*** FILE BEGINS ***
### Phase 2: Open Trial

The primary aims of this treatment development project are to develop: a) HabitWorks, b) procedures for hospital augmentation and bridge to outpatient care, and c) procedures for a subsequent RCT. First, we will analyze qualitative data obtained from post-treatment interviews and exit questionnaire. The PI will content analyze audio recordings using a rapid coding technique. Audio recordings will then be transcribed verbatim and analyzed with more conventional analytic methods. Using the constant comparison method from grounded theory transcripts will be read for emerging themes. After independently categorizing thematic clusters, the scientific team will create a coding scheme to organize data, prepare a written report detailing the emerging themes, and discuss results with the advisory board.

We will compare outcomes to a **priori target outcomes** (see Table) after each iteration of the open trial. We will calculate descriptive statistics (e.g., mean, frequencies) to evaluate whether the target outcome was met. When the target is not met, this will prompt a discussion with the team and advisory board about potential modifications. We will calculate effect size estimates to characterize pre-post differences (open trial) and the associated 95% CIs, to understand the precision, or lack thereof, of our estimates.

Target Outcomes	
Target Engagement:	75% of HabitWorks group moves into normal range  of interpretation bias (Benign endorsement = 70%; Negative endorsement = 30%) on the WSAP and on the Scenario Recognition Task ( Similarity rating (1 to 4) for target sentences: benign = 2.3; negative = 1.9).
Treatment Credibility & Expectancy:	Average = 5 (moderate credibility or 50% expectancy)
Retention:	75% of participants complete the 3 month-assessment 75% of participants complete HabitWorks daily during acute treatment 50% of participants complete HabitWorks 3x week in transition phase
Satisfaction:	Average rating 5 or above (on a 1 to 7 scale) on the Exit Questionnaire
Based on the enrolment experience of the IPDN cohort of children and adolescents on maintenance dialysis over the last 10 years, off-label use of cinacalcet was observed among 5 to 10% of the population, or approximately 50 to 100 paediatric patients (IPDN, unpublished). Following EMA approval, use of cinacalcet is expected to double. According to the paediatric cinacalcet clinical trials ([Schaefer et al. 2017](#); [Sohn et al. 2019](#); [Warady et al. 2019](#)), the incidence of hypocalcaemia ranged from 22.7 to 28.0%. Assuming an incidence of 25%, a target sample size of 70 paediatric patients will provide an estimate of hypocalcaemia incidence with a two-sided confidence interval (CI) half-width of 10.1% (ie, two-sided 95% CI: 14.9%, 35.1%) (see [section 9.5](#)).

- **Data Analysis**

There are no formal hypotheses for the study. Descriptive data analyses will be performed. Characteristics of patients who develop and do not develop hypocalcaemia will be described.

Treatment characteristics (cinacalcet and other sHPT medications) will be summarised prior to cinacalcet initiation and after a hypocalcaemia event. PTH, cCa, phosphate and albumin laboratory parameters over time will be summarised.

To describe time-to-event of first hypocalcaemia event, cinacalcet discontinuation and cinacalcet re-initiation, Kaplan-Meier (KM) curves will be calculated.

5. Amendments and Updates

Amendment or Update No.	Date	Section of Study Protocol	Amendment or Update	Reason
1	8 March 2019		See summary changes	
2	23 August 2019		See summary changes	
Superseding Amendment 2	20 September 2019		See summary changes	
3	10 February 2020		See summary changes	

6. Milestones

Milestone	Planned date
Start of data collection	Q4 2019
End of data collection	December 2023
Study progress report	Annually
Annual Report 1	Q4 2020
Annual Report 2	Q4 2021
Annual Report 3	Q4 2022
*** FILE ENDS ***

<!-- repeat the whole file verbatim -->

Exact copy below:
### Phase 2: Open Trial

The primary aims of this treatment development project are to develop: a) HabitWorks, b) procedures for hospital augmentation and bridge to outpatient care, and c) procedures for a subsequent RCT. First, we will analyze qualitative data obtained from post-treatment interviews and exit questionnaire. The PI will content analyze audio recordings using a rapid coding technique. Audio recordings will then be transcribed verbatim and analyzed with more conventional analytic methods. Using the constant comparison method from grounded theory transcripts will be read for emerging themes. After independently categorizing thematic clusters, the scientific team will create a coding scheme to organize data, prepare a written report detailing the emerging themes, and discuss results with the advisory board.

We will compare outcomes to a **priori target outcomes** (see Table) after each iteration of the open trial. We will calculate descriptive statistics (e.g., mean, frequencies) to evaluate whether the target outcome was met. When the target is not met, this will prompt a discussion with the team and advisory board about potential modifications. We will calculate effect size estimates to characterize pre-post differences (open trial) and the associated 95% CIs, to understand the precision, or lack thereof, of our estimates.

Target Outcomes	
Target Engagement:	75% of HabitWorks group moves into normal range  of interpretation bias (Benign endorsement = 70%; Negative endorsement = 30%) on the WSAP and on the Scenario Recognition Task ( Similarity rating (1 to 4) for target sentences: benign = 2.3; negative = 1.9).
Treatment Credibility & Expectancy:	Average = 5 (moderate credibility or 50% expectancy)
Retention:	75% of participants complete the 3 month-assessment 75% of participants complete HabitWorks daily during acute treatment 50% of participants complete HabitWorks 3x week in transition phase
Satisfaction:	Average rating 5 or above (on a 1 to 7 scale) on the Exit Questionnaire
Based on the enrolment experience of the IPDN cohort of children and adolescents on maintenance dialysis over the last 10 years, off-label use of cinacalcet was observed among 5 to 10% of the population, or approximately 50 to 100 paediatric patients (IPDN, unpublished). Following EMA approval, use of cinacalcet is expected to double. According to the paediatric cinacalcet clinical trials ([Schaefer et al. 2017](#); [Sohn et al. 2019](#); [Warady et al. 2019](#)), the incidence of hypocalcaemia ranged from 22.7 to 28.0%. Assuming an incidence of 25%, a target sample size of 70 paediatric patients will provide an estimate of hypocalcaemia incidence with a two-sided confidence interval (CI) half-width of 10.1% (ie, two-sided 95% CI: 14.9%, 35.1%) (see [section 9.5](#)).

- **Data Analysis**

There are no formal hypotheses for the study. Descriptive data analyses will be performed. Characteristics of patients who develop and do not develop hypocalcaemia will be described.

Treatment characteristics (cinacalcet and other sHPT medications) will be summarised prior to cinacalcet initiation and after a hypocalcaemia event. PTH, cCa, phosphate and albumin laboratory parameters over time will be summarised.

To describe time-to-event of first hypocalcaemia event, cinacalcet discontinuation and cinacalcet re-initiation, Kaplan-Meier (KM) curves will be calculated.

5. Amendments and Updates

Amendment or Update No.	Date	Section of Study Protocol	Amendment or Update	Reason
1	8 March 2019		See summary changes	
2	23 August 2019		See summary changes	
Superseding Amendment 2	20 September 2019		See summary changes	
3	10 February 2020		See summary changes	

6. Milestones

Milestone	Planned date
Start of data collection	Q4 2019
End of data collection	December 2023
Study progress report	Annually
Annual Report 1	Q4 2020
Annual Report 2	Q4 2021
Annual Report 3	Q4 2022